Good Gigs: How Jungian Psychology, Acting & A Flair For Writing Go Hand-In-Hand
Regular Frisky readers will recognize the name Ami Angelowicz — she’s one of our bloggers and the genius mind behind our “Decode My Dream” column. But at the young age of 31, Ami has had three careers — actress, teacher, and now writer. Before she started penning for The Frisky, she was a working actress in L.A. when she made the decision to go back to school to pursue a Master’s in Counseling Psychology. After the jump, Ami explains how going back to school for psych made her an awesome drama teacher, not to mention a thoughtful writer we’re psyched to call one of our own.The Frisky: You were working as an actress in Los Angeles when you decided to take a break from the limelight and go back to school — for what exactly? And why?
Ami Angelowicz: I went to get my Master’s in Counseling Psychology. Honestly, I was kind of lost at the time. I had just decided I didn’t want to act anymore and I was trying to figure out what I wanted to do with my life. I was 23 at the time and acting had become like … a death for me since I had been acting since I was 4 years old. I was just over my acting career and wanted to be doing something else.
The Frisky: So why psychology?
AA: I started seeing this therapist — he was a bald midget, seriously, and I started to think he and therapy were rad, something I wanted to pursue in greater depth. I had minored in psychology in college so I already had an interest in psychology. Back then, I got really into Carl Jung and dream analysis as part of my creative process. My bald, midget therapist told me to get a day planner and gave me existentialist philosophy tapes to listen to and my interest developed further from there.
The Frisky: I’ve heard this from other people who studied psychology — that they had experienced the positive benefits themselves.
AA: Yeah. Also, my grandmother that I never met suffered from mental illness — there were not great treatments at the time and it ruined her life. And then personally, in college I struggled with a severe depression. So all of this, coupled with my bald midget therapist, my obsession with dreams and Carl Jung and Joseph Campbell, and my lack of direction at the time made it seem like the perfect career.
I also was drawn to studying psychology because I have always had an instinct for understanding people and their deeper motives. This made me a good actress and I was sure it would make me a good therapist.
The Frisky: You eventually got a job teaching — psychology or something else?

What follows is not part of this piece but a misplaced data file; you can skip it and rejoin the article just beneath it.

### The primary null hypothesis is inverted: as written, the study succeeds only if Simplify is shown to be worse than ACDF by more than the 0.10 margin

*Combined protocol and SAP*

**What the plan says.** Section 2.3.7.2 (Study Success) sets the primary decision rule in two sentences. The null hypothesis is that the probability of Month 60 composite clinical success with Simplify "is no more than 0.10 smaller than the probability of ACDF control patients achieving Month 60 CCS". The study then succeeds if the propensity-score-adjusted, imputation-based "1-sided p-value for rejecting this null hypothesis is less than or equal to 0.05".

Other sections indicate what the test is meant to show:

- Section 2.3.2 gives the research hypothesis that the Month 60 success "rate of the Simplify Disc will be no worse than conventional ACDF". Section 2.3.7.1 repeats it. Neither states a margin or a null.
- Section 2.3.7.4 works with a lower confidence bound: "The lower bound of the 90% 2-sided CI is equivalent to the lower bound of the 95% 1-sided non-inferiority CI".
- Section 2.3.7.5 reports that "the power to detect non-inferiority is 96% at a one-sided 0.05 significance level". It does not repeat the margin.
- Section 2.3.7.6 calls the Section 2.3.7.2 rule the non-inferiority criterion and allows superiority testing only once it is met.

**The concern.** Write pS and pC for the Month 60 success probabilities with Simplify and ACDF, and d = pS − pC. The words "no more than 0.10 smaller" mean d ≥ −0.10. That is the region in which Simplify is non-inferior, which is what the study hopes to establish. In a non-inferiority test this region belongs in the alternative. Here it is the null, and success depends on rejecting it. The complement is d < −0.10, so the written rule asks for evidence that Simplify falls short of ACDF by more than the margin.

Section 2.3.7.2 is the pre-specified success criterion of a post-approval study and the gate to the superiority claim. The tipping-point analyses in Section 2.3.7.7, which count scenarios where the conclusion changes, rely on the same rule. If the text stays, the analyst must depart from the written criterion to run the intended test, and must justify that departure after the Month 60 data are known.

AA: No, theater, actually. It was kind of a fluke, but I wouldn’t have been able to do it without my training as a therapist.
The Frisky: How so?
AA: Well, I taught at an all-girls Catholic school in East Los Angeles. My students had a lot of problems. Most of the girls knew nothing about theater and my class became an outlet for the girls to talk about or express their issues openly.
The Frisky: Did that happen right away?
AA: It took some time but eventually the class was like a glorified group therapy session. When we would start to do sensitive stuff, really heavy stuff would come out, like sexual abuse, physical abuse … stuff like that. Having a strong background in psychology and counseling prepared me to deal with it. My psych background helped me know how to lead a group, how to respond when that heavy stuff came up. It helped me empathize with them and not judge. I ended up teaching at the school for four years.
My acting career obviously wasn’t null and void either. Being an actor has helped me so much in everything I do. First of all, there were times when I was going through a hard personal time as a teacher, and one thing you can’t do is let your students see you sweat. But I knew how to hide it, how to play it off. Also, I did a lot of improvisation, which really helps keeps things flowing when you’re lecturing or when a student says or asks something unexpected.
The Frisky: You no longer work as a teacher and instead make your living as a freelance writer for The Frisky, among other places. Has your psych background come in handy when it comes to your writing?
AA: Oh yeah! Having a background in both psychology and theater has definitely made me a better writer. As a result of my expertise in these areas, I understand characters, dialogue, how to express a scene, etc., so much better.
Plus, of course, I studied a lot of Carl Jung, which is integral to writing my dream analysis column, “Decode My Dream.” I learned a lot about dream symbols, psychodrama, all that trippy stuff when I was studying psych — all key in decoding what’s going on in your brain while you’re sleeping.
The Frisky: So going to school for psychology has had a big impact on your career, even though you didn’t go on to become a therapist?
AA: Totally. I think all of the things I do are just different mediums that express the same thing — an interest in people and moments in life that are difficult to understand and finding the ability to put them into words, to express and share them with others. You always need to understand people … including yourself.
This article is sponsored by Kaplan; however, the article was independently produced by The Frisky and the opinions and views expressed by the interviewer and interviewee are their own.